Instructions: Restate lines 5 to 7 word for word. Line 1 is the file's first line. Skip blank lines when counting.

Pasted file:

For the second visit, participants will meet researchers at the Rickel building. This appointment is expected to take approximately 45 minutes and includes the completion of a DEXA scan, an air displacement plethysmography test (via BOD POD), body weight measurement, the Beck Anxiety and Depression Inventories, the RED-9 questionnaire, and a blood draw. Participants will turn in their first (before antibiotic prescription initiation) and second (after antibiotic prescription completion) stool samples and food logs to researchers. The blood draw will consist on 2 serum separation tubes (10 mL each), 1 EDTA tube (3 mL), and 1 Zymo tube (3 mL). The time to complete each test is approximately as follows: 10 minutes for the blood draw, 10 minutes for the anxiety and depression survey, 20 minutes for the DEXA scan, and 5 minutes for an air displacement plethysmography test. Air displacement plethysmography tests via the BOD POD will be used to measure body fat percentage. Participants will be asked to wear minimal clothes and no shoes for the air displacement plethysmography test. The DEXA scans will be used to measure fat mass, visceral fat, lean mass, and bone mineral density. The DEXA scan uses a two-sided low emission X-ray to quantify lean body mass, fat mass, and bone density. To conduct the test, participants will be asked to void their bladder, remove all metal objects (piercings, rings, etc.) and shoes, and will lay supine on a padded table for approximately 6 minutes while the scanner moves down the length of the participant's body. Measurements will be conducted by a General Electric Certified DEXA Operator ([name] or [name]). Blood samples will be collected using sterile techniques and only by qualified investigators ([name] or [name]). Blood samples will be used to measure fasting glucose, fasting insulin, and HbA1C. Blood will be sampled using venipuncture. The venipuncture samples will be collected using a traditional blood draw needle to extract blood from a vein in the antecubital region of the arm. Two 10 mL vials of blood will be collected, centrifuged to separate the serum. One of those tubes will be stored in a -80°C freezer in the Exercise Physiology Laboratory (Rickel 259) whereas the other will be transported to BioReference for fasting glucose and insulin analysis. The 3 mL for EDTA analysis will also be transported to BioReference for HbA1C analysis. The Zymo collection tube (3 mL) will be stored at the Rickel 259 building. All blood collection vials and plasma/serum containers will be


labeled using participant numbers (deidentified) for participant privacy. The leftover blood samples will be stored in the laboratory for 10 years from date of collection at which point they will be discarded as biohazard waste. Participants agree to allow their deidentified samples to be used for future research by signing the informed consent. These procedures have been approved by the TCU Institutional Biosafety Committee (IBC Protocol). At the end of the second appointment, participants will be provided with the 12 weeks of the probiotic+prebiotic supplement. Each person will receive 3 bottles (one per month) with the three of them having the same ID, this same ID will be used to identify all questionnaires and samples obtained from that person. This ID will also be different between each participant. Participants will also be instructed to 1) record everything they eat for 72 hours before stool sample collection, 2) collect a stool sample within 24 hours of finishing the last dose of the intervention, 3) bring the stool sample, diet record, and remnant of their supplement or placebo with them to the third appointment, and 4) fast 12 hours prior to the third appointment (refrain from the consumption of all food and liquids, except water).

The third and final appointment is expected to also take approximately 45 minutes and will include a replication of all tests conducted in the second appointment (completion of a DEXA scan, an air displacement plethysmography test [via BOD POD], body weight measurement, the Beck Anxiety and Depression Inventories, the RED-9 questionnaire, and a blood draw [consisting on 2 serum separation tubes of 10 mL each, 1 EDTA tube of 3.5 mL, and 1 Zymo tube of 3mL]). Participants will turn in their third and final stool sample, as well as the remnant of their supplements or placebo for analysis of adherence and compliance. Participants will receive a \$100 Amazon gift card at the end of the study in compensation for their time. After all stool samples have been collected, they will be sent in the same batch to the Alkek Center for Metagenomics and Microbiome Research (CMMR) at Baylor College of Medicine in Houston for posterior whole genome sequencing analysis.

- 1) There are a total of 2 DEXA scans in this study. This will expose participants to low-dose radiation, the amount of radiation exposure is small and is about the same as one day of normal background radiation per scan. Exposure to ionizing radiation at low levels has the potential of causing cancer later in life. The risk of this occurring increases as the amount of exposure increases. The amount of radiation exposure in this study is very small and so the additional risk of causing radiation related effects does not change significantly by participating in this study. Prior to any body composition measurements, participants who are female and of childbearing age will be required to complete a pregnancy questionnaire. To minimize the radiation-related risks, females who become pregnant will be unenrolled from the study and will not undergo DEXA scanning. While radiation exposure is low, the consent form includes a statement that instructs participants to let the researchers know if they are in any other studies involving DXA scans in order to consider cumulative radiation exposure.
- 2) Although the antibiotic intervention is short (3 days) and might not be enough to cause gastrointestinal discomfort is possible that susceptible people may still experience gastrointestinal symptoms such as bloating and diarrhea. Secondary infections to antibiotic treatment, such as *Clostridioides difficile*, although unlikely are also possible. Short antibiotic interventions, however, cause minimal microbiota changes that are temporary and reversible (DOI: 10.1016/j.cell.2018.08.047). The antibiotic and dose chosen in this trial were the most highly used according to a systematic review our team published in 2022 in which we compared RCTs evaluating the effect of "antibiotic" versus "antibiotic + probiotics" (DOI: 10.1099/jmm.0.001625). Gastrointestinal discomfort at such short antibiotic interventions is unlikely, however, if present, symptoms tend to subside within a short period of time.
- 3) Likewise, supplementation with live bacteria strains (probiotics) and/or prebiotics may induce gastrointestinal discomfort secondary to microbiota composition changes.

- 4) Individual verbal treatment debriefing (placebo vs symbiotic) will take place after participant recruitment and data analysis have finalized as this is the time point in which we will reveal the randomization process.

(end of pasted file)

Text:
- 2) Although the antibiotic intervention is short (3 days) and might not be enough to cause gastrointestinal discomfort is possible that susceptible people may still experience gastrointestinal symptoms such as bloating and diarrhea. Secondary infections to antibiotic treatment, such as *Clostridioides difficile*, although unlikely are also possible. Short antibiotic interventions, however, cause minimal microbiota changes that are temporary and reversible (DOI: 10.1016/j.cell.2018.08.047). The antibiotic and dose chosen in this trial were the most highly used according to a systematic review our team published in 2022 in which we compared RCTs evaluating the effect of "antibiotic" versus "antibiotic + probiotics" (DOI: 10.1099/jmm.0.001625). Gastrointestinal discomfort at such short antibiotic interventions is unlikely, however, if present, symptoms tend to subside within a short period of time.
- 3) Likewise, supplementation with live bacteria strains (probiotics) and/or prebiotics may induce gastrointestinal discomfort secondary to microbiota composition changes.

- 4) Individual verbal treatment debriefing (placebo vs symbiotic) will take place after participant recruitment and data analysis have finalized as this is the time point in which we will reveal the randomization process.